Previous work in our laboratory showed that an inoculum of 107 enterococcal CFU in 20 μl spread per cm2 copper alloys (>60% copper) died at between 1 and 2 h at 22°C (with a small proportion of E. faecium cells surviving longer than E. faecalis) and could take over 30 min to dry on the surface. However, viable cells were still detected after several months on stainless steel, with an initial 1-log reduction in the first 48 h of contact (49).
In the current study, when enterococci were applied onto copper surfaces in the presence of EDTA or BCS to chelate copper(II) and copper(I) ions, respectively, the survival time was extended (Fig. 1). For E. faecium, there was virtually no reduction in the number of viable cells if both chelators were present during 2 h of contact with the copper surface (Fig. 1B). For E. faecalis at the same time point, there was less than a 1-log reduction in viable cells if copper(I) was removed with BCS but a 2-log reduction if copper(II) ions were chelated (Fig. 1A). A similar pattern was seen for clinical isolates of both species (Fig. 2), where a high degree of protection was still present even after 3 h of contact with the copper surfaces, but once again, more protection was observed with BCS than with EDTA for E. faecalis. Under anaerobic conditions, the chelation of both copper ionic species was still protective (not shown).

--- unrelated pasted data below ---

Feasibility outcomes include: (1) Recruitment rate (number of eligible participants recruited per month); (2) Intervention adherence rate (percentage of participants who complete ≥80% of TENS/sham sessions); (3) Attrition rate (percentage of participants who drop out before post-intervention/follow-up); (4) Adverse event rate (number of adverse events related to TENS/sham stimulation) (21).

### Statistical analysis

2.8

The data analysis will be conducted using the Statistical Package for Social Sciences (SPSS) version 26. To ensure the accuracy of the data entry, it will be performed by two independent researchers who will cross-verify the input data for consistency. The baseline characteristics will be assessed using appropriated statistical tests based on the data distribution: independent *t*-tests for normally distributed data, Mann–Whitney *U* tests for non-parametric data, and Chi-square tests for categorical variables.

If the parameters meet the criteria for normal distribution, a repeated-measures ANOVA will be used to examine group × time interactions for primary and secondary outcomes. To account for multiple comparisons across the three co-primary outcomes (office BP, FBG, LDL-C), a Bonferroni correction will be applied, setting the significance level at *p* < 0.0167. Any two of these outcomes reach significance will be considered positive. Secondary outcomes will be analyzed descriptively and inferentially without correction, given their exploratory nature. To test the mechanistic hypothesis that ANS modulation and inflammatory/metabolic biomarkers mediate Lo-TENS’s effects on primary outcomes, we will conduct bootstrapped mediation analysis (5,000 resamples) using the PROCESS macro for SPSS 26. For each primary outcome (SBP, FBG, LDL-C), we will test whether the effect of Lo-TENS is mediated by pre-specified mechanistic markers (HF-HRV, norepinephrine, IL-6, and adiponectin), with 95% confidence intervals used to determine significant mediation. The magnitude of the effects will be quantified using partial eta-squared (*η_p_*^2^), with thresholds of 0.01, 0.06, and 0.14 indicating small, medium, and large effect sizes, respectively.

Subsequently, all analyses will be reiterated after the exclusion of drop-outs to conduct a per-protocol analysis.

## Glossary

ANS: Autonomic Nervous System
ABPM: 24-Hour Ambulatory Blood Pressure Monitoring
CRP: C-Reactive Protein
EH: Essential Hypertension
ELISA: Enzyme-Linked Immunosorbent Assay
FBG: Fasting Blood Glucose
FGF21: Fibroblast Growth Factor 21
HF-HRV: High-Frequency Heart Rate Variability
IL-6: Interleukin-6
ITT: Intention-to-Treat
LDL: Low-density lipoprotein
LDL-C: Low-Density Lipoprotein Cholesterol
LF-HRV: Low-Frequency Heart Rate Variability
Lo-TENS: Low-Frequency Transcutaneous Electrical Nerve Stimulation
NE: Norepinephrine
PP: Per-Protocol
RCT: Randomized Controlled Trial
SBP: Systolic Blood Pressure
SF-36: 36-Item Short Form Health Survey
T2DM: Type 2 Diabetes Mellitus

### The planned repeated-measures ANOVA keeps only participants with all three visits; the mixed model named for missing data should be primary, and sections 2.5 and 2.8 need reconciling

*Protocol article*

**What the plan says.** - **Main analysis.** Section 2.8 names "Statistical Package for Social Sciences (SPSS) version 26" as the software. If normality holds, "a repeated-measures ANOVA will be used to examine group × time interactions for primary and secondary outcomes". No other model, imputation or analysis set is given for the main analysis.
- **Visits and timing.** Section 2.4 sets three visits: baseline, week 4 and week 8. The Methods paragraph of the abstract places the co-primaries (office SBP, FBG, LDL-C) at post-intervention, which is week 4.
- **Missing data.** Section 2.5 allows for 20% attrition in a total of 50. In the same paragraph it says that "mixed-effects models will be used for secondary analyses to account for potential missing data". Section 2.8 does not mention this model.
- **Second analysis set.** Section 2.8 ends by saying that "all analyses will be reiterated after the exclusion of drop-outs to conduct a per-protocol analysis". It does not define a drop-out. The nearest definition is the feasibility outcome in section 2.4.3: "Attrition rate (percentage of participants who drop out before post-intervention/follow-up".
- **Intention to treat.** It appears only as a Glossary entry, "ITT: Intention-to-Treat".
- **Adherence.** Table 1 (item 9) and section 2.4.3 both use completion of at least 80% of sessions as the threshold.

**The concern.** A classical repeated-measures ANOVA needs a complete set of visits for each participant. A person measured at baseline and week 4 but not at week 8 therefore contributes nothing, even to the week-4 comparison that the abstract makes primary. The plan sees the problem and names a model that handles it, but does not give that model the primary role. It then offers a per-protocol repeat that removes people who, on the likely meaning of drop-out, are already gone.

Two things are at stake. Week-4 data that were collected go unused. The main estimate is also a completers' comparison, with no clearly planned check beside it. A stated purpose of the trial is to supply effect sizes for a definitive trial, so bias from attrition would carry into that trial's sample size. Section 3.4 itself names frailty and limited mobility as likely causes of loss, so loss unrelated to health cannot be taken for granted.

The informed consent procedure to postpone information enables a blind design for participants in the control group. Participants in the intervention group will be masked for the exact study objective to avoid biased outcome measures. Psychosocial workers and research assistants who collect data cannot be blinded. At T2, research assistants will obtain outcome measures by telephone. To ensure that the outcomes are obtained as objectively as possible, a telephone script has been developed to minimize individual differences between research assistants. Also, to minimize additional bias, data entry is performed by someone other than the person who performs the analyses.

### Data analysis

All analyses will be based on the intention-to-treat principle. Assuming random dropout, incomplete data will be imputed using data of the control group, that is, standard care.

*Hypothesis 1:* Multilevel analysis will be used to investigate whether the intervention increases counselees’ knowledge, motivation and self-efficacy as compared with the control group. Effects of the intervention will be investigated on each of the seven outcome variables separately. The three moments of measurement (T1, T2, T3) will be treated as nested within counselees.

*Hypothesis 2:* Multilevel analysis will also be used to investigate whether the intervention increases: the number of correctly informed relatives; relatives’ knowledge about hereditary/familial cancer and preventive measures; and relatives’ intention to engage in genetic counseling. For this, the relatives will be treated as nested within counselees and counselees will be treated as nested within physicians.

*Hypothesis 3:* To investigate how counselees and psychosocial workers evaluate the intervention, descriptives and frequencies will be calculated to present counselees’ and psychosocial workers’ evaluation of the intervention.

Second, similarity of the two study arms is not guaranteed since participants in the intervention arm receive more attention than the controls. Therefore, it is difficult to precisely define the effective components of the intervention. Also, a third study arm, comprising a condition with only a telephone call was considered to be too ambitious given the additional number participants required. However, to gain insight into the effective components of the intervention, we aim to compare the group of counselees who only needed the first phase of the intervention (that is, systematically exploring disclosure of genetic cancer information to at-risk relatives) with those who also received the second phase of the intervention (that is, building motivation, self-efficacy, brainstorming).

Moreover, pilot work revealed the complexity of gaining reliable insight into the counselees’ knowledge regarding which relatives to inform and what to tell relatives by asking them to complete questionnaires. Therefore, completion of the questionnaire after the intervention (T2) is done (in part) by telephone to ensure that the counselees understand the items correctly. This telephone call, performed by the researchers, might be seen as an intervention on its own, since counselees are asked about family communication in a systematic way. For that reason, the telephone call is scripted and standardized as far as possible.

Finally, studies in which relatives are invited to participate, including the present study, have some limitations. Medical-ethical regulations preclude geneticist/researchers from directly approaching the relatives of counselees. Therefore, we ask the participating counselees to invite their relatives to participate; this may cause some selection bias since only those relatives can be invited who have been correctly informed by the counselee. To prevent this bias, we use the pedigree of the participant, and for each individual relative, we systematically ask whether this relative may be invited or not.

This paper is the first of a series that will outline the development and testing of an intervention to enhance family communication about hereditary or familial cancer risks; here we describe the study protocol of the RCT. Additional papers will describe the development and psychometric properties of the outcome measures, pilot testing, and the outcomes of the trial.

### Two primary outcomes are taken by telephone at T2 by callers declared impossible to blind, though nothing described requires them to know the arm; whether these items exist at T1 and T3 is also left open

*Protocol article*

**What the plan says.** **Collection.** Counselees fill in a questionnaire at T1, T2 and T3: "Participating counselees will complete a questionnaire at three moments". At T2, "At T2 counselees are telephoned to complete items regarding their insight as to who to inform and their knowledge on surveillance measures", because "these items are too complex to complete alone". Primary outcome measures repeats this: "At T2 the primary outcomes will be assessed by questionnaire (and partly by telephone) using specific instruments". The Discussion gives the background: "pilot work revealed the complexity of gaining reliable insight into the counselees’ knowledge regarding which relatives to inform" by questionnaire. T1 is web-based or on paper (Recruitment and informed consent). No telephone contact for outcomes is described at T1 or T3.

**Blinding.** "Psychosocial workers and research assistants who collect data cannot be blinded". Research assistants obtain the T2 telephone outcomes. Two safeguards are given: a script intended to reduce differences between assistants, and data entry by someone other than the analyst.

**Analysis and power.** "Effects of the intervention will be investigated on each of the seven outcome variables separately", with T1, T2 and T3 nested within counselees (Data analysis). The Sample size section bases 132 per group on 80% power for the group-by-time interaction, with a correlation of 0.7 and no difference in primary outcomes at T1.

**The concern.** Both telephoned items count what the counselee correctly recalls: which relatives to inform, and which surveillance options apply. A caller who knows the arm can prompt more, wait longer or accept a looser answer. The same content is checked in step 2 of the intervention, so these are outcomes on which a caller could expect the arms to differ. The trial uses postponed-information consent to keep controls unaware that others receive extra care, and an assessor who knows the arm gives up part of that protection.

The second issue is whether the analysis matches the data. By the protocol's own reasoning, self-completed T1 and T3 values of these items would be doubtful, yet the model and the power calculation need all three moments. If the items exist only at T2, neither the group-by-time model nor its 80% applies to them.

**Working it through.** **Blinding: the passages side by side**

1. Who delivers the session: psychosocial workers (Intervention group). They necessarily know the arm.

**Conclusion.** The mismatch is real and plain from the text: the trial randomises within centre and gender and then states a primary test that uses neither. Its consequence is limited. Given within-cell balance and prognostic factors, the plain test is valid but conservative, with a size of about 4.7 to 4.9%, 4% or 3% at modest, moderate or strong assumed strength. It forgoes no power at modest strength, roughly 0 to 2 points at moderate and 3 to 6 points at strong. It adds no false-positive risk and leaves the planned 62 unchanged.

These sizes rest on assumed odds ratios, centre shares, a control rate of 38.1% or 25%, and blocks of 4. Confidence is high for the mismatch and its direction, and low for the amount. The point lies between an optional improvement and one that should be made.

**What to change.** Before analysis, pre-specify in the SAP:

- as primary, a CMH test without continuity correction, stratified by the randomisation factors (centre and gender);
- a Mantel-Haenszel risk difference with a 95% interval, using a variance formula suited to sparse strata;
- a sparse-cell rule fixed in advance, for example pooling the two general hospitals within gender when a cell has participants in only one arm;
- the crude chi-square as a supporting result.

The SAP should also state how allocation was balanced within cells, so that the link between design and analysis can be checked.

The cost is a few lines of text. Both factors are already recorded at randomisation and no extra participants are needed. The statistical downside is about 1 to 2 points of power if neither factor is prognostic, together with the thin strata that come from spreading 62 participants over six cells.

A 20-μl wet inoculum can take over 30 min to dry, and it has been suggested that copper toxicity may differ depending on the aqueous nature of the contaminating inoculum. The same number of cells was applied onto copper surfaces in a reduced inoculum of 1 μl (dry), which dried in seconds. Death was much faster (Fig. 3A and B), and no viable cells were detected for E. faecalis in PBS after 10 of min of contact with copper surfaces at room temperature; once more, E. faecium was more resilient, with several thousand cells remaining viable at this time point. The addition of chelators also gave a high degree of protection against copper with the dry inoculum (Fig. 3). A similar result was observed with cartridge brass (70% copper and 30% zinc) (Fig. 3C and D). For both enterococcal species viable cells were still present at 10 min (approximately a 4-log reduction for E. faecalis and a 2-log reduction for E. faecium). Significant protection was afforded by EDTA and BCS.